skip to main content
OSTI.GOV title logo U.S. Department of Energy
Office of Scientific and Technical Information

Title: Unusual chemical compounds in flue gas desulfurization systems

Abstract

Flue gas desulfurization (FGD) systems continue to have deposits formed on internal surfaces of the materials of which the FGD systems are fabricated. These compounds contribute to crevice corrosion of the alloys of which some of the FGD systems are made. In the process of performing the failure analysis of the FGD fabrication materials, new compounds were discovered. This paper discusses two corrosion failure analysis case histories and the new compounds that were discovered and the chemical environment in which they were discovered.

Authors:
 [1]
  1. Sargent and Lundy, Chicago, IL (United States)
Publication Date:
OSTI Identifier:
272009
Report Number(s):
CONF-960389-
TRN: IM9635%%436
Resource Type:
Conference
Resource Relation:
Conference: National Association of Corrosion Engineers (NACE) annual corrosion conference and exposition: water and waste water industries, Denver, CO (United States), 24-29 Mar 1996; Other Information: PBD: 1996; Related Information: Is Part Of Corrosion/96 conference papers; PB: [6615] p.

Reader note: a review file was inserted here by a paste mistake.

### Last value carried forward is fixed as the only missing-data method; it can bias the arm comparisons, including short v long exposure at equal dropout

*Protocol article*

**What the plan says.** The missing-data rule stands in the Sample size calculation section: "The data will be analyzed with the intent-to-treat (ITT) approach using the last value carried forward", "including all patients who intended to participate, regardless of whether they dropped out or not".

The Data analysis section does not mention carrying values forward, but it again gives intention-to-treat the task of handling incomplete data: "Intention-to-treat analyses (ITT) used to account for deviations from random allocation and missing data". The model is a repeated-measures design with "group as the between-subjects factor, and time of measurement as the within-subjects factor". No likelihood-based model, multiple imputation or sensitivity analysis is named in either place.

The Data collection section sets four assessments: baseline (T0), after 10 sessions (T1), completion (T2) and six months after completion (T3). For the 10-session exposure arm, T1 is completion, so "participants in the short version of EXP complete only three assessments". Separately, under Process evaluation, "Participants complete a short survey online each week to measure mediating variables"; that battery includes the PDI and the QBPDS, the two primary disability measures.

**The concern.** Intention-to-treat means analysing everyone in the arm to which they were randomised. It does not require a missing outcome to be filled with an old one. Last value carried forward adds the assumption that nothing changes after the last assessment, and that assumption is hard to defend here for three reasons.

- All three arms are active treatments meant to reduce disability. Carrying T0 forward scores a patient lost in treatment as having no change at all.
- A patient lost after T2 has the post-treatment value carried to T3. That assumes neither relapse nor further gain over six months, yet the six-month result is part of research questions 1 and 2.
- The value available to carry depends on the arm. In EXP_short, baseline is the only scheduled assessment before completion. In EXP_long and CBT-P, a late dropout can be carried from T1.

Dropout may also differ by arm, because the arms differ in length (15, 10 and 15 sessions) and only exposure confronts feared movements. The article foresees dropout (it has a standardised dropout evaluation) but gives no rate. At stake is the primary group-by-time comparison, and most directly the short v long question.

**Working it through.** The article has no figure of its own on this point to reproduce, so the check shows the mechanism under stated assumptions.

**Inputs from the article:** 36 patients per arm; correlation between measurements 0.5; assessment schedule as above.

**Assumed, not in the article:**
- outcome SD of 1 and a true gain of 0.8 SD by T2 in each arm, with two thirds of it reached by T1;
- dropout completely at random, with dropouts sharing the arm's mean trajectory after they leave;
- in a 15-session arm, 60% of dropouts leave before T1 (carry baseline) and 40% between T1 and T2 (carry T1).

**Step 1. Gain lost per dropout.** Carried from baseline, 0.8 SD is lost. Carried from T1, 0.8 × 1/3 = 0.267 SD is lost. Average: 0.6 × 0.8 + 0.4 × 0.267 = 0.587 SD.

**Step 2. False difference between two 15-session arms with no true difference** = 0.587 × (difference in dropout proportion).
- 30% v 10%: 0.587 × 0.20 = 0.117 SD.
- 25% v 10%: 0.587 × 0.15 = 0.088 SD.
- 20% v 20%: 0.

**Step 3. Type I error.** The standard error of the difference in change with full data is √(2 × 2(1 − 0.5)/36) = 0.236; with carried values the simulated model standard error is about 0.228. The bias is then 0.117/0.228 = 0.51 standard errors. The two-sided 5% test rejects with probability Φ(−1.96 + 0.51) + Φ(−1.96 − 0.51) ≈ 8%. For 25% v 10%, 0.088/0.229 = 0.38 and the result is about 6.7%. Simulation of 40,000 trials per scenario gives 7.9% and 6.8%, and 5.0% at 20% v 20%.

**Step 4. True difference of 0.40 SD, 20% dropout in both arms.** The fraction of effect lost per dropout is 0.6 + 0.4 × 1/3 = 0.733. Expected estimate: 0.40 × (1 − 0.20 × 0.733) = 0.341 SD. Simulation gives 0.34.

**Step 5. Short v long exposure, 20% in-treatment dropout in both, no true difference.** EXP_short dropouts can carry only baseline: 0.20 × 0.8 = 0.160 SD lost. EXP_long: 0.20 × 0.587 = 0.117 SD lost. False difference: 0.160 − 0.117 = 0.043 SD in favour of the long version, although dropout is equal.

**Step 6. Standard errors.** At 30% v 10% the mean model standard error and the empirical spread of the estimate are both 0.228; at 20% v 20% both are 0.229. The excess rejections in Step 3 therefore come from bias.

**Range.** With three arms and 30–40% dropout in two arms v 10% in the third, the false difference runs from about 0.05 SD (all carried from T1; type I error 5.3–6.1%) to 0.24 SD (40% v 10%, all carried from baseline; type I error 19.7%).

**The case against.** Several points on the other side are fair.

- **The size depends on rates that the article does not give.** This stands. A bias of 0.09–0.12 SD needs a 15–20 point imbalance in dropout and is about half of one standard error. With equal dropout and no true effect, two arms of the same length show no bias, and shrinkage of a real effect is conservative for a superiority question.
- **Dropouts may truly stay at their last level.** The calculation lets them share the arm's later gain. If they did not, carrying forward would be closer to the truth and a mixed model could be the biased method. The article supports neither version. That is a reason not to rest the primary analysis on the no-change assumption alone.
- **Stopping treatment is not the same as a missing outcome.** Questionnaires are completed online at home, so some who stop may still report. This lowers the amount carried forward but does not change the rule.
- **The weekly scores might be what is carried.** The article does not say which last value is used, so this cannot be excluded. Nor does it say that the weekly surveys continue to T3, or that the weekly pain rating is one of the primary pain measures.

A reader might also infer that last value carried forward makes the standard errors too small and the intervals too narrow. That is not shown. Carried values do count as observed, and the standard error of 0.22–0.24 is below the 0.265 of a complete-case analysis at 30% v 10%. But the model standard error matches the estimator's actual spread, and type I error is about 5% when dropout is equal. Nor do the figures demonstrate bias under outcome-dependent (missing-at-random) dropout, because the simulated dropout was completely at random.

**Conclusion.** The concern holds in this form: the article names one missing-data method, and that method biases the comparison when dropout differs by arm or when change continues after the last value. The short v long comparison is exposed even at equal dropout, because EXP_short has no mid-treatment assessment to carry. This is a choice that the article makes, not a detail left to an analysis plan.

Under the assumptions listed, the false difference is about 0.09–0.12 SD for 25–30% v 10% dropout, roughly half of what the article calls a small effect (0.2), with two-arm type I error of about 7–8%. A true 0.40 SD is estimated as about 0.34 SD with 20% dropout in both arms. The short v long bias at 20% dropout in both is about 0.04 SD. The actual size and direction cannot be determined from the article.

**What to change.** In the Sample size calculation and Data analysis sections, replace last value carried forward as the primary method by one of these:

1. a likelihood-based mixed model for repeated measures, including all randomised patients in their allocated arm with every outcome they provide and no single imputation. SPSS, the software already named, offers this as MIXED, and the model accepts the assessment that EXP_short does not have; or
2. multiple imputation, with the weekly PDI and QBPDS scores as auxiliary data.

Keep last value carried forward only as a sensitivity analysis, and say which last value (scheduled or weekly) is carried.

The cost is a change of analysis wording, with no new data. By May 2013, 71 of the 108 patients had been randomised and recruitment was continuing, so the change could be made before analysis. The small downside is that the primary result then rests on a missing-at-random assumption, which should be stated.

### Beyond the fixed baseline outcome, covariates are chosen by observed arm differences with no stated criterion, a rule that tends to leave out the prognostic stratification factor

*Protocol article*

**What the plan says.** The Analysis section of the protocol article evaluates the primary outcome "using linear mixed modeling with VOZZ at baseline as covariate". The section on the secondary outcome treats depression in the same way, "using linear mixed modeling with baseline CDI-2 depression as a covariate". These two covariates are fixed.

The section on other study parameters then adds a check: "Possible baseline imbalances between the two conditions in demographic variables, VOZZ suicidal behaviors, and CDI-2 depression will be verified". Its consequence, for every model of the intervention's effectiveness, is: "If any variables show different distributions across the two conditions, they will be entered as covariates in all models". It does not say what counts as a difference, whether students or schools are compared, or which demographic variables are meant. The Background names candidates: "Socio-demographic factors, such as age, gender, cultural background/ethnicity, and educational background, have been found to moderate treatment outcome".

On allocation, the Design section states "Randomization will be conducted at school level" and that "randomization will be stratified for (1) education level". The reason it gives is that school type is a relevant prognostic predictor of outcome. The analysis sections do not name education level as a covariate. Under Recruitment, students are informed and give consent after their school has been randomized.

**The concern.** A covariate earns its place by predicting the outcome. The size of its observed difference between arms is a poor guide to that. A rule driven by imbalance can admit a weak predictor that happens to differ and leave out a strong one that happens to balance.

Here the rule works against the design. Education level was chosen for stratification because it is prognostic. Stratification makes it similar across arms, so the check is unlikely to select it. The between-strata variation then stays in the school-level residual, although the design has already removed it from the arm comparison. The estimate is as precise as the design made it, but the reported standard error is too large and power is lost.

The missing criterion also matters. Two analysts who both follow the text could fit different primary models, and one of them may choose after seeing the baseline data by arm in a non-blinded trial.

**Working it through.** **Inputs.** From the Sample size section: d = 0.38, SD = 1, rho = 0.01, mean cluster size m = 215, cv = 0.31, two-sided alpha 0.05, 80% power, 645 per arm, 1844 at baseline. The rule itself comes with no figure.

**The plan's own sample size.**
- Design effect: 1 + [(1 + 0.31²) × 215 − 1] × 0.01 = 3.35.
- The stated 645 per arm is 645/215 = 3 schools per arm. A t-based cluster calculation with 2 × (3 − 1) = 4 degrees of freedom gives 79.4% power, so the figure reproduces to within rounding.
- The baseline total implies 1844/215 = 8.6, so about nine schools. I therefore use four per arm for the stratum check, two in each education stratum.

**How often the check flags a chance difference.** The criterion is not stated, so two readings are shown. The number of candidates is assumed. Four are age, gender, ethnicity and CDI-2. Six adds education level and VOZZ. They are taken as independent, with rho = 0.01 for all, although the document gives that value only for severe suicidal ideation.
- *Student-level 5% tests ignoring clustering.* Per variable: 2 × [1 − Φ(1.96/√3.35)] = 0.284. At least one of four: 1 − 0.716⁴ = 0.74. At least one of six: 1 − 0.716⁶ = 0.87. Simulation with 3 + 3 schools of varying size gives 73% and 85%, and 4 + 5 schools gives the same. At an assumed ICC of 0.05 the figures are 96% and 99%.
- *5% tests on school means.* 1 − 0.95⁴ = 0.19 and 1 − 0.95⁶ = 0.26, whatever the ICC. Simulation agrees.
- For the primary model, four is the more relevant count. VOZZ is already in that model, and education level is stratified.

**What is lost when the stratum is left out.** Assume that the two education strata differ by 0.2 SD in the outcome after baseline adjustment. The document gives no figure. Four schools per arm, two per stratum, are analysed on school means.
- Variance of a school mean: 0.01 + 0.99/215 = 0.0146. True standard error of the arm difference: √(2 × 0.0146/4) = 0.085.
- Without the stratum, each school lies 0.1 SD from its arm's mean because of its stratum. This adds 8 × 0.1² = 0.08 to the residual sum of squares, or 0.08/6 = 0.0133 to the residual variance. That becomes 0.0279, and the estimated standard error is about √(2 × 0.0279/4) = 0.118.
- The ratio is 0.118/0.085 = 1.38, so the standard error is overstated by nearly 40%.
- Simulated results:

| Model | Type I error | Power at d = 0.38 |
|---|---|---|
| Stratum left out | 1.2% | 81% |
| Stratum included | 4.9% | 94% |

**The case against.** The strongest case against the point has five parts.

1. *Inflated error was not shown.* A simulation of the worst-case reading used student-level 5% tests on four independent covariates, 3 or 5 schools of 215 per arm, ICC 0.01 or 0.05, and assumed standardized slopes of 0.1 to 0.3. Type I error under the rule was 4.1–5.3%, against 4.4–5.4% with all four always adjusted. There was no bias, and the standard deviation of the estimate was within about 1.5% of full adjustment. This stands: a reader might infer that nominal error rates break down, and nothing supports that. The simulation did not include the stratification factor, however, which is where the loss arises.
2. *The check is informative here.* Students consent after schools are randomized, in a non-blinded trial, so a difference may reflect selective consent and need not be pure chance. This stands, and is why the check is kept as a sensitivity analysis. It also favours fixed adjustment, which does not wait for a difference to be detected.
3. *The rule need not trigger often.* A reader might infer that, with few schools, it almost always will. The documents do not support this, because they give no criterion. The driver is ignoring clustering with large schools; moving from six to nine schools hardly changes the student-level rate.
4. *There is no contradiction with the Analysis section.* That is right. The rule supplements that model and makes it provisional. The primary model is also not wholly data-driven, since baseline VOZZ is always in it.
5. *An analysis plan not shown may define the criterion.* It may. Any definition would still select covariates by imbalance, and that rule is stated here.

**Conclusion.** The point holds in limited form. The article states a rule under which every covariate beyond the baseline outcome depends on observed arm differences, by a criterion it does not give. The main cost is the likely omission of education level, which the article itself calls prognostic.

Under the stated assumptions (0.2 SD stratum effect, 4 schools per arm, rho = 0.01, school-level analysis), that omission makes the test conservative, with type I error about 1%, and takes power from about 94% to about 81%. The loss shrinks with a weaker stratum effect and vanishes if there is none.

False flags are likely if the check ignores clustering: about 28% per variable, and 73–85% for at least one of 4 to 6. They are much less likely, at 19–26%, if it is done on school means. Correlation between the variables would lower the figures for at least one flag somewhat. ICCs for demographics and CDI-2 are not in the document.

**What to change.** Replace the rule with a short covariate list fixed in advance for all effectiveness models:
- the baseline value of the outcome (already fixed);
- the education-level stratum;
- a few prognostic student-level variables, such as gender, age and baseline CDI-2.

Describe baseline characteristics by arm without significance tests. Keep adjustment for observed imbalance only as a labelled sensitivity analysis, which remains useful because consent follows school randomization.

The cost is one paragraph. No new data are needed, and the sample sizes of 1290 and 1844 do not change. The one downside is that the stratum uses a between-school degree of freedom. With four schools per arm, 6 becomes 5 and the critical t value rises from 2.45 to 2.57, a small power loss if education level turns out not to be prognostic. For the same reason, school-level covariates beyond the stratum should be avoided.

Country of Publication:
United States
Language:
English
Subject:
20 FOSSIL-FUELED POWER PLANTS; 01 COAL, LIGNITE, AND PEAT; POLLUTION CONTROL EQUIPMENT; CORROSION; FAILURE MODE ANALYSIS; FLUE GAS; CHEMICAL COMPOSITION; CALCIUM SULFIDES; CORROSIVE EFFECTS; CALCIUM SULFATES; CEA-ADL DUAL ALKALI PROCESS; HYDRATES; FOSSIL-FUEL POWER PLANTS; COAL; COMBUSTION; DRY SCRUBBERS; LIMESTONE